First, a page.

I am currently walking through Wayne Grudem’s Systematic Theology with our Hispanic Pastor. We meet every week to tackle a chapter. I picked Grudem because he is a little easier to consume than say Shedd or even Berkhof, but covers the bases. I generally like Grudem but have this critique after today’s reading.
We are currently reading about the Incommunicable Attributes of God. Grudem lists the following attributes as incommunicable: Independence, Unchangeableness, Omnipresence, Eternity, Unity. The traditional terms used for Independence and Unchangeable are Aseity and Immutability. Grudem changes them (although to his credit he at least references them) to more modern, understandable and common terms. Who says “aseity” or “immutable”?
I don’t have a problem with the change from aseity to independence. I have some trouble with the term “unchangeableness”.
First, it is a weird word. It is a word, it is just an odd word. Unchangeable, unchanging are normal words, adding “ness” to it seems like we just didn’t want to come up with the right word so just add something.
Second and more importantly, it is a negative term. I find that using negative terms to describe God’s attributes is distracting to the main purpose of the enterprise. God does not lack change, as if change were a value when it comes to God. Now, immutable is better, but only because it is more obscure and the negative part stresses that God does not “mutate”. It is better though because even though it is in fact negative the connotation that is associated with the term is “fixity”, or “stability” that comes from being unmovable. Attributes were often referred to in the past as God’s “perfections,” that is when we talked about God’s attributes we were describing his complete expression of a particular characteristic.
It seems that however we approach the immutability of God, it inevitably has to deal with the testimony of the Bible: “I am the Lord, I change not” (Malachi 3:6). Nevertheless, it seems that a positive presentation of God’s consistency would be a better direction for our understanding of God. For instance, when we talk about a human, a resistance to change is not a positive characteristic. I understand that God is not human, but nonetheless we still view unchangeable as stiff, unbending. It is not flattering, nor is it a quality we strive to achieve.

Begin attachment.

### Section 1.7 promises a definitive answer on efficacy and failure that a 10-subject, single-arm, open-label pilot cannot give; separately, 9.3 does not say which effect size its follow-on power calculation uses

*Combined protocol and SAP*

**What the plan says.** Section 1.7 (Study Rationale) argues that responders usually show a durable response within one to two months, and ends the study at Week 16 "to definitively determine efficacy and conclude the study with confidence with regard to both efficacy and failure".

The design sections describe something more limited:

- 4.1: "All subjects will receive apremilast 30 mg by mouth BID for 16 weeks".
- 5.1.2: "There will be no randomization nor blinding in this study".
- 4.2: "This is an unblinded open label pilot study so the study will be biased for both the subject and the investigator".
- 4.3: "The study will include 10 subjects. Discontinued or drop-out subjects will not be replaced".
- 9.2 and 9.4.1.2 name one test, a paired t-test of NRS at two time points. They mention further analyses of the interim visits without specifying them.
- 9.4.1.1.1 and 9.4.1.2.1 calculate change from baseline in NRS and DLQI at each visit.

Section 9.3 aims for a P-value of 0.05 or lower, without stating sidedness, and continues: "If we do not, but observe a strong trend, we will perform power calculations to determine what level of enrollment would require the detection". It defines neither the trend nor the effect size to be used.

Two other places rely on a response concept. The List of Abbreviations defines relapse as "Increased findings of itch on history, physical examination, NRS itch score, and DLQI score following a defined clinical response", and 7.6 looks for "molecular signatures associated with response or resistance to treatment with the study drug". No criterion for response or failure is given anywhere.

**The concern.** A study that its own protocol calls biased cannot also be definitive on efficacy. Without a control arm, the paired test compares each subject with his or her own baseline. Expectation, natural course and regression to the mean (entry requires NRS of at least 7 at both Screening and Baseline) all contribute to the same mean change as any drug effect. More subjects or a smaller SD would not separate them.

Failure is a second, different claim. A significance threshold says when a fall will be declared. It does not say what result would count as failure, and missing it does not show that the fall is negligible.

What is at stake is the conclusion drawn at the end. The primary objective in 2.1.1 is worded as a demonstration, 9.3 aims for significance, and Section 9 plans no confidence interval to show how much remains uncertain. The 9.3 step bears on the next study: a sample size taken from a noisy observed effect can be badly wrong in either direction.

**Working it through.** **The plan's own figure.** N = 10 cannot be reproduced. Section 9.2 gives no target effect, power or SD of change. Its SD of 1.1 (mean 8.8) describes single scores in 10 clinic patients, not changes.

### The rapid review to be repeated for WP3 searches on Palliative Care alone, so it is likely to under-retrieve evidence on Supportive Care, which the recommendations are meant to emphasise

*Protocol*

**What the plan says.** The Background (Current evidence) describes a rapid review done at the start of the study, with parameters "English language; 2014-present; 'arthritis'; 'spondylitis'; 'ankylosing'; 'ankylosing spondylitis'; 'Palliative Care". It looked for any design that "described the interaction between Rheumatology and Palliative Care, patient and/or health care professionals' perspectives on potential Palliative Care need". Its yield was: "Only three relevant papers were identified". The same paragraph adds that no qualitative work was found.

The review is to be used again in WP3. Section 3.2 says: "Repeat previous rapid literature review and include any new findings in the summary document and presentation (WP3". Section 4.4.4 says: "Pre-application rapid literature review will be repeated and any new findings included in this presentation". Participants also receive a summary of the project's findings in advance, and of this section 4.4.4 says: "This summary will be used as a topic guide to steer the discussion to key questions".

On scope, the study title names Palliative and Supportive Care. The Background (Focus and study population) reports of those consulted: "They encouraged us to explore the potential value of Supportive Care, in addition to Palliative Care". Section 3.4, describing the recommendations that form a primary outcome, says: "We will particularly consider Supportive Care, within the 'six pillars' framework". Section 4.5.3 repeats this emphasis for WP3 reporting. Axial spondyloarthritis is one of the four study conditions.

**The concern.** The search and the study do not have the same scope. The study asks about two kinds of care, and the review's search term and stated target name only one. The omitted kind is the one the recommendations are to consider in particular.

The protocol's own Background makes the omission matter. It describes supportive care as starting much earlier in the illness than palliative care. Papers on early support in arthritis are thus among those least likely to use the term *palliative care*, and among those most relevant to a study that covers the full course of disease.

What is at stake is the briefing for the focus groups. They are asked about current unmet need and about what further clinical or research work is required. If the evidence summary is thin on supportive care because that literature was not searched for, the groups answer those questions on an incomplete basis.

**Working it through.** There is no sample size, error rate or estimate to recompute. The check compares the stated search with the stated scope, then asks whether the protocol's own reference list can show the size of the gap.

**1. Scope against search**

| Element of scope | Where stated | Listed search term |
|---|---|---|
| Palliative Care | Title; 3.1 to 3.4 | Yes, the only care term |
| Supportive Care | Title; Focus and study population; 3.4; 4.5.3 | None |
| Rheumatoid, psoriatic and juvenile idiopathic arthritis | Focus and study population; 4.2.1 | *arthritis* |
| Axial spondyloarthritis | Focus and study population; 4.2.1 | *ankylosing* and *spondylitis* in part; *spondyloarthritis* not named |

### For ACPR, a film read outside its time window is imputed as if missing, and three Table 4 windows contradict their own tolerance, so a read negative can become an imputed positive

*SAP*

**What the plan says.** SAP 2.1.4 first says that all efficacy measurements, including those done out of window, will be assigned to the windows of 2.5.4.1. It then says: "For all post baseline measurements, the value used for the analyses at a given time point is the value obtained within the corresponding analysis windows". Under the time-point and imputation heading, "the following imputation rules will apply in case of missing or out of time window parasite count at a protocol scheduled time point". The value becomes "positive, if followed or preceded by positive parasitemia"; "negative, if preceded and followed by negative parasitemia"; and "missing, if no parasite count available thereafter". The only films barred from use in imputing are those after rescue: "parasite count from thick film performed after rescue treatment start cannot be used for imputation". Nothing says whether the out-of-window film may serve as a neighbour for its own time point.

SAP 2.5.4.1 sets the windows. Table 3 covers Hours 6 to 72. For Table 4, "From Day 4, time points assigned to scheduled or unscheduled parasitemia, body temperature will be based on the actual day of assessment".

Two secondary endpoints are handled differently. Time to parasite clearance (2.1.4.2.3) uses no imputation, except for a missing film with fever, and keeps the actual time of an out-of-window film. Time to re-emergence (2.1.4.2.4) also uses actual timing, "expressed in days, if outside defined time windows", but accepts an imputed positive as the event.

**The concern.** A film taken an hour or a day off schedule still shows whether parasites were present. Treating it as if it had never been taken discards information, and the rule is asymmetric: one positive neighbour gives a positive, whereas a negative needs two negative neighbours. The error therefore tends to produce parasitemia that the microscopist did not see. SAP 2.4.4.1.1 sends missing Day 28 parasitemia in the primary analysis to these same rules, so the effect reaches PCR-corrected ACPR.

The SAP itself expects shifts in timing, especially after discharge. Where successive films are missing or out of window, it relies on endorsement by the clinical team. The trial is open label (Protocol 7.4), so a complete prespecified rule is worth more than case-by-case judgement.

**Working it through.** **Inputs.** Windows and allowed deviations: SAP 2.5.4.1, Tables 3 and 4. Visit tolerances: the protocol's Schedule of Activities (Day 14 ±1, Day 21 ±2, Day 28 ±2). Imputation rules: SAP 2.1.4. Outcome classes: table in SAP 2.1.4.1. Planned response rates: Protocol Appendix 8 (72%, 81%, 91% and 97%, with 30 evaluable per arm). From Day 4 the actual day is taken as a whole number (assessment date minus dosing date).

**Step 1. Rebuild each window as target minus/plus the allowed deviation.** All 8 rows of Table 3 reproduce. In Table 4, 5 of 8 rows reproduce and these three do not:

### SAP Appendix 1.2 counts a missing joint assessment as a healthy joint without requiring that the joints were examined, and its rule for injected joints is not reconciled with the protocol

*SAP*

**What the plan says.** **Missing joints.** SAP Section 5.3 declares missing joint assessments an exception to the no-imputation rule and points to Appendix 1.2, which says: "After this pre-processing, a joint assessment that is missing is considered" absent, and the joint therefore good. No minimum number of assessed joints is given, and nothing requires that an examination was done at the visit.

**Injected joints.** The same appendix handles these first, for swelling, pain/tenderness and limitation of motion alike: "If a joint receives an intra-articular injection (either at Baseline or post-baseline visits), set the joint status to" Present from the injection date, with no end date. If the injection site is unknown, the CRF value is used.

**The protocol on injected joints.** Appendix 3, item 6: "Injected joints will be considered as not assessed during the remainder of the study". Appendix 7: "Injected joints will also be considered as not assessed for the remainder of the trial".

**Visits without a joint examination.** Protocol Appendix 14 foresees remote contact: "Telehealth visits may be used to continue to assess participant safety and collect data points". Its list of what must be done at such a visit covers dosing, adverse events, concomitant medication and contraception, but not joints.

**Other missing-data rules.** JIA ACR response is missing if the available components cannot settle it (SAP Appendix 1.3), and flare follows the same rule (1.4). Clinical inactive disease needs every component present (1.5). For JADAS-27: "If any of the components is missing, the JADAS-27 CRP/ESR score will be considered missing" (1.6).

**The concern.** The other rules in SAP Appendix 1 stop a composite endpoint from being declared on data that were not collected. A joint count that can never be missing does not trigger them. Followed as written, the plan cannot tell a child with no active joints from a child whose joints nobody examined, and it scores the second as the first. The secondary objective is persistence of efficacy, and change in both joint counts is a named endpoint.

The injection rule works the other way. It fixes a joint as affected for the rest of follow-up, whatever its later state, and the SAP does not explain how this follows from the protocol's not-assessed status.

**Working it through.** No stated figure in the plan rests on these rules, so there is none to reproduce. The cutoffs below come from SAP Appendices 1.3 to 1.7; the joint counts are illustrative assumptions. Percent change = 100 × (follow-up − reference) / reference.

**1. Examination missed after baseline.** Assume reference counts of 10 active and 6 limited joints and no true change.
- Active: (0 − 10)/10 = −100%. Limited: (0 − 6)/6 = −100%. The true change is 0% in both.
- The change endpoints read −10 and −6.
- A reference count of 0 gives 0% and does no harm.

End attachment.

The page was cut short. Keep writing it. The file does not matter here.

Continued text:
Here is Pink’s (Arthur, not the singer) defintion of immutability:
“This is one of the Divine perfections which is not sufficiently pondered. It is one of the excellencies of the Creator which distinguishes Him from all His creatures. God is perpetually the same: subject to no change in His being, attributes, or determinations. Therefore God is compared to a rock (Deut 32:4, etc.) which remains immovable, when the entire ocean surrounding it is continually in a fluctuating state; even so, though all creatures are subject to change, God is immutable. Because God has no beginning and no ending, He can know no change. He is everlastingly “the Father of lights, with whom is no variableness, neither shadow of turning” (Jas. 1:17).”
Read Pink’s section on Immutability from The Attributes of God.
Now for those of you who have read this far, let’s rattle a cage.
Another theological term that needs to be challenged, a much more prominent and controversial term is inerrancy. Now it is not the best term to communicate the nature of God’s word. A much better term is the term “true”. Now before you go all heretic on me, let me affirm my belief in the veracity, truth and yes even the inerrancy of the Bible. But as I pointed out above, I think it is always better to use an affirmative term to describe perfections in God, and in His word.
Inerrancy starts a fight. One of the most embarrassing attempts to explain discrepancies in the Bible is Harold Lindsell’s attempt to explain the apparent contradiction between gospel accounts of the denial of Jesus by Peter. One account says before the cock crows and the other says before the cock crows twice. So which is it? Does the cock crow once or twice? Lindsell says both; Peter denies Christ 3 times after the cock crows and another 3 times before the cock crows twice for a total of 6 times. All of this cogitation because of the defense of the word inerrancy; without error.
Discrepancy in detail does not necessitate a contradiction. In the case of Peter’s denial, one account chooses to be specific, the other chooses to generalize. But the term inerrant cause me to seek for this kind of insignificant discrepancy. It pulls me away from more natural readings of the text and puts me on a wild error chase, questioning and challenging rather than questioning and understanding. No longer does the author get the benefit of presenting his message, but we now put him on the dock defending himself at every turn, all the while the intent of the author gets lost in the argument of defense.
When we affirm and declare the positive, the important truth detail in the denial of Peter is the denial of Peter. We stop fixating about the detail of how many times a chicken makes noise and concentrate on the main point of the passage, the centrality of the denial of Peter and the connection to the cock crowing, which reminds him of the word and person of Christ. The crowing is a vehicle to drive us back to Jesus, the truth.
Truth and veracity are much better terms to describe what we believe about the Scriptures: they are God breathed and as such reflect the character of God, that is truth. “Sanctify them in truth; Your word is truth.”